Monday, August 29, 2016

Mission Statement

From a Guardian article about six scientists who have just completed a year-long simulation of a Mars mission:
They managed limited resources while conducting research and working to avoid personal conflicts.
This strikes me as a worthy goal for humanity in general.

Friday, August 19, 2016

The Third Sex

Sign at an upmarket store in Copenhagen:

men, women, furs next door

Friday, August 12, 2016

The Little Mermaid

One of my happiest memories of my time in Copenhagen is of going to see the mermaid at dawn.

The first time I saw her was on a sunny afternoon. The waterfront was teeming with tourists, some of whom were clambering up to pose and take selfies with the statue. I kept my distance and resolved to come back at a quieter time.

Towards the end of my stay, I woke up one morning at 4 am. Unable to go back to sleep and having nothing better to do, I cycled across the city to the waterfront. On the way, I stopped on Dronning Louise's Bro (which some Copenhageners call hipsterbroen or 'the hipster bridge') to watch the dawn breaking over Sortedam Lake.

Some tourists were passing by. 'It looks like my asshole!' one of them shouted at me, for no apparent reason. 'Yours is redder,' I shouted back, and his friends went 'Ooooo.' I'm usually not good at spur-of-the-moment comebacks, so I was pleased with myself.

I reached the statue just before sunrise. There were only two other people there, and they – like me – quietly sat on a bench overlooking the statue and the sea.

Many visitors find the Little Mermaid underwhelming or kitschy, but I've grown quite fond of the statue (in any case, I have a soft spot for disappointing monuments). Even with crowds of tourists swarming around her, she seems dignified and aloof, her gazed fixed on some distant point on the shore; of course in the original fairy-tale, unlike in the Disney movie, the Little Mermaid suffers unbearable torments but does not get her man.

The two other people on the scene were 18-year-old guys from Belgium, returning home after a walking holiday in Sweden. Their ferry arrived the night before and their train was in the morning, so they spent the night on the beach. At one point, they said, it got really cold.

It struck me – not as a cause for regret, just as a fact – that this is the kind of thing I once used to do, but these days I'd be more likely to book a cheap hotel (except perhaps in the company of Bunty, with whom all bets are off).

I turned 30 last year, and it feels like a more significant threshold than turning 18. Lather was 30 years old when they took away all of his toys; his mother sent newspaper clippings to him about his old friends who'd stopped being boys. And the poet Brian Howard said, 'Anybody over the age of 30 seen in a bus has been a failure in life.' I cheerfully take buses and, like Lather, draw pictures of mountains that look like bumps, but I may be less likely to sleep under the stars in northern latitudes.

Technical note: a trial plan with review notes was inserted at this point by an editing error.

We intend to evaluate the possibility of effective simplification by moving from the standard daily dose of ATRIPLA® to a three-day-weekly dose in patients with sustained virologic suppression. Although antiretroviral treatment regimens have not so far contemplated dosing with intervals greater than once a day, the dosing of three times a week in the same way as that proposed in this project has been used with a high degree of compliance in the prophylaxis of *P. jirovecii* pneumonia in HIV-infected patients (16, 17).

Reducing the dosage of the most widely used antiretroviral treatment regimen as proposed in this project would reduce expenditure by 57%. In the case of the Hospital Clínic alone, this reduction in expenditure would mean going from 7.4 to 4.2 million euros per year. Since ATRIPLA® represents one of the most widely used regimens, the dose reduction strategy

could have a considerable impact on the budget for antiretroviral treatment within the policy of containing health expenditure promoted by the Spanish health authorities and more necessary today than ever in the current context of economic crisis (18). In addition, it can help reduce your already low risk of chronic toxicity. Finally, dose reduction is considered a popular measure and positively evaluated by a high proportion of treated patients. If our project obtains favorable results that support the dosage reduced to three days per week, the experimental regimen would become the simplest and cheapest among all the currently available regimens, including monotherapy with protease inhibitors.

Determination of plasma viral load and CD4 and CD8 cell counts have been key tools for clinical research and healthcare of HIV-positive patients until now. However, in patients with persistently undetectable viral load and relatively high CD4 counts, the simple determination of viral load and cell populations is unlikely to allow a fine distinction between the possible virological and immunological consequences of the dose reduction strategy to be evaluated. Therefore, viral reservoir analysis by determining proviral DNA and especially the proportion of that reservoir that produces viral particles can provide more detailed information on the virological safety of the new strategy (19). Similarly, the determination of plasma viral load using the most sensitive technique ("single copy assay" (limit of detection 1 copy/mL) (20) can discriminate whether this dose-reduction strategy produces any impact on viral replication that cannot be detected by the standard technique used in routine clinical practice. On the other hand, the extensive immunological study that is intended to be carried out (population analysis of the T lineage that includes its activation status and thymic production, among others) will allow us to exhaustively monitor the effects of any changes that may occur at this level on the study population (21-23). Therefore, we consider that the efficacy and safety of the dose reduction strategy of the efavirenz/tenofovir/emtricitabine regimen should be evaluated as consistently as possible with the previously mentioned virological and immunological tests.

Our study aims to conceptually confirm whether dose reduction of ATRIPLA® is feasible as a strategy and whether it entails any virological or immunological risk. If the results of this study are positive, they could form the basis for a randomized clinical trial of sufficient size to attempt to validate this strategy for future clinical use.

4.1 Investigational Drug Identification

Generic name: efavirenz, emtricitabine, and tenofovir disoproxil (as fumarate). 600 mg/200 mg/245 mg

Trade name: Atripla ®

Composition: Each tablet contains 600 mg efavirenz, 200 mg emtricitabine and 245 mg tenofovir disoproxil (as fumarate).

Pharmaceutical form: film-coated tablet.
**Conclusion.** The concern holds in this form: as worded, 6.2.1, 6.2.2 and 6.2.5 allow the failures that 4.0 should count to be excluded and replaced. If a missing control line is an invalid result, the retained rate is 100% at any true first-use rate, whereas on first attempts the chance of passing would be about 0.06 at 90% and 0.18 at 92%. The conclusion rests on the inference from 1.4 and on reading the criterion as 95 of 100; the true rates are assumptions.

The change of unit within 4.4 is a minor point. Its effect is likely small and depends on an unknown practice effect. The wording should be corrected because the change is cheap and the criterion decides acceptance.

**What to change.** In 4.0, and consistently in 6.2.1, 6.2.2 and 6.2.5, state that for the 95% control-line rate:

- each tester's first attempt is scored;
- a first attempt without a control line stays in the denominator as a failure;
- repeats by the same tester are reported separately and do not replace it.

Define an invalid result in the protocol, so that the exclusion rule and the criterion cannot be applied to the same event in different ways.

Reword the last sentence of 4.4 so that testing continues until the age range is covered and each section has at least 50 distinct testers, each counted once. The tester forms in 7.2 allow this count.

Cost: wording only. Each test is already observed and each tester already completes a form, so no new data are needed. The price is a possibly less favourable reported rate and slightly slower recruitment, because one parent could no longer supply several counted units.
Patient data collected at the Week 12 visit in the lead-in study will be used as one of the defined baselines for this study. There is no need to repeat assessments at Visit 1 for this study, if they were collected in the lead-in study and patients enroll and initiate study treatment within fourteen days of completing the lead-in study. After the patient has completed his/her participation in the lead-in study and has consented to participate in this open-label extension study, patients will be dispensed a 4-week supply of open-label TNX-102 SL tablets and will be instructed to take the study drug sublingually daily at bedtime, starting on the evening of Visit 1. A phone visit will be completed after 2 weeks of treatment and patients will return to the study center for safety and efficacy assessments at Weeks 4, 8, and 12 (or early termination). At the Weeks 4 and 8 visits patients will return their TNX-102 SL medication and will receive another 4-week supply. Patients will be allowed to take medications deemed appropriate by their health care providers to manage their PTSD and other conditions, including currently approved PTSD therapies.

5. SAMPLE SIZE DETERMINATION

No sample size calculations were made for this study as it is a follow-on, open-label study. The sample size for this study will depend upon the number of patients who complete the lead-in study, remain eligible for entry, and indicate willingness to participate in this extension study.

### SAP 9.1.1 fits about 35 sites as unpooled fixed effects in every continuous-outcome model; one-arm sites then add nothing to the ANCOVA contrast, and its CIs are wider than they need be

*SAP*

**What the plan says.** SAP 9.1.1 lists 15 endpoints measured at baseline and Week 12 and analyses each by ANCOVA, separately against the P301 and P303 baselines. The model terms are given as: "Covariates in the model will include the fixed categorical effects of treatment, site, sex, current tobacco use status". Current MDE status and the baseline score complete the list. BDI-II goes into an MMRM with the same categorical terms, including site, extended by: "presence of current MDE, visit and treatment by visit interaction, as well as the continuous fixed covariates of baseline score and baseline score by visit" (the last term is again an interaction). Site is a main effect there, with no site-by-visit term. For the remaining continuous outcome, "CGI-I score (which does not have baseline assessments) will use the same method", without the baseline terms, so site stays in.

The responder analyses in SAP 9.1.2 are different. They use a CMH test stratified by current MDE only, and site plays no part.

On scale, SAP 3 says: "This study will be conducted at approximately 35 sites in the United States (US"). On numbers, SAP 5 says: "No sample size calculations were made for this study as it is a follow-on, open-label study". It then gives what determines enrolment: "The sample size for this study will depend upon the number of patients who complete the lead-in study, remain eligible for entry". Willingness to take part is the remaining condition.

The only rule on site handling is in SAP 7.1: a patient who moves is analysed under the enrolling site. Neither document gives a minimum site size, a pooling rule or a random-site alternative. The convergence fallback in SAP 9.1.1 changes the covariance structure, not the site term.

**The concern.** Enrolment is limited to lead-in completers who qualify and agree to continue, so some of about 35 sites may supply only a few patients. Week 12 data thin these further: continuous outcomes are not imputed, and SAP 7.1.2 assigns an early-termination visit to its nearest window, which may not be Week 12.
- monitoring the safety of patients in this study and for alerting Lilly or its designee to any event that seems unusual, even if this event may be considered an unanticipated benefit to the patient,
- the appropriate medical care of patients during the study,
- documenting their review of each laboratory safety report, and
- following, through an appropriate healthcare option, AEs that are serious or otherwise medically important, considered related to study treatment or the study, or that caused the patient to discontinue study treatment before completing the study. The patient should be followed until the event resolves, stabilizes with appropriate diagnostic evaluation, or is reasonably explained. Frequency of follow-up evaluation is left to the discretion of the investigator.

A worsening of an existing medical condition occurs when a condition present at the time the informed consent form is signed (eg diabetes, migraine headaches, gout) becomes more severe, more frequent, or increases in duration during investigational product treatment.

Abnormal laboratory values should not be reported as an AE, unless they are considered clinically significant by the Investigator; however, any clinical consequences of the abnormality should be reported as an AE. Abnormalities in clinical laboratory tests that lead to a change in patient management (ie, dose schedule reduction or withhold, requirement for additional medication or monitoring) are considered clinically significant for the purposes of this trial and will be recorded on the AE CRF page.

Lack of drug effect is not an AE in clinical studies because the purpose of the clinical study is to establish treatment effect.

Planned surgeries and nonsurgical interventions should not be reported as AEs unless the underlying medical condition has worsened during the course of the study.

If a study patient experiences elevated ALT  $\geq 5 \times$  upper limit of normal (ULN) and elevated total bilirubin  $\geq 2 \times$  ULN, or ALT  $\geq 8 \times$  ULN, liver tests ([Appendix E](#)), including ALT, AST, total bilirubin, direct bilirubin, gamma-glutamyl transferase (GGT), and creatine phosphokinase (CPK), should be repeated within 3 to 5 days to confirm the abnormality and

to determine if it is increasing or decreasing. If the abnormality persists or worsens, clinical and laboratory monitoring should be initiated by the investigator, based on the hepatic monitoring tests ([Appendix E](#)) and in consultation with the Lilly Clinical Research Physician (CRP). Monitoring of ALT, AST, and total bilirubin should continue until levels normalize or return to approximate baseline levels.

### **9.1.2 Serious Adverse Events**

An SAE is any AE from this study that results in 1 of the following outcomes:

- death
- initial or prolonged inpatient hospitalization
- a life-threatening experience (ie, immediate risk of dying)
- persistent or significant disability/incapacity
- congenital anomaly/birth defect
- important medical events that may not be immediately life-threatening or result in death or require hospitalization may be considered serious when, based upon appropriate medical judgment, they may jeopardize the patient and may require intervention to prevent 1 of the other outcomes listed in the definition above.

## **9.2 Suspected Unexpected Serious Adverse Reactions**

Sunday, July 10, 2016

Copenhagen, 11:50 pm

Since I wrote about long summer days in Copenhagen, the days have grown ever-so-slightly shorter, but even so, twilight lasts from sunset to sunrise. This photo was taken just before midnight. The streaks of light are from an S-train speeding south through Frederiksberg.

Wednesday, July 6, 2016

Day Length and Decision Theory

I am in currently Copenhagen where, 15 days after the solstice, there is no such thing as night. Daytime gives way to civil twilight, then nautical twilight – and that is the darkest it gets.

Growing up in Calcutta, I experienced relatively little seasonal variation in day-length. As far as I remember, it affected my life in only one respect: I was allowed to play in the streets in the afternoon on condition that I'd be back before dark, which meant I could stay out a little later in summer.

The longest day of the year in Calcutta is less than 3 hours longer than the shortest day. In London, where I now live, the difference is almost 9 hours. I sometimes wonder: if I had to choose between Calcutta and London based on day-length alone, which would I pick?

Graph made using data from

Other things being equal, I prefer longer days. By moving to London, I gained about 350 daylight hours in summer, but gave up the same amount in winter.1 The question is, does the loss offset the gain?

Most people are thought to be loss averse: the pain we experience if we lose £100 is more than the pleasure of winning £100, and in general, bad things have more impact than good things. The psychologist Paul Rozin illustrated this beautifully: "a single cockroach will completely wreck the appeal of a bowl of cherries, but a cherry will do nothing at all for a bowl of cockroaches."2

But when it comes to day length, I am not quite sure what I prefer. Sometimes I lean towards more variation, sometimes towards less. Perhaps this means I am indifferent!

A question for the reader: How much variation seems optimal to you? No variation (12-hour days all year, like at the equator), extreme variation (6 months of darkness and 6 months of light, like at the poles), or somewhere in between?

1.In reality the gain is not exactly equal to the loss, but let's pretend it is, for the sake of simplicity.
2.As quoted in Thinking, Fast and Slow by Daniel Kahneman.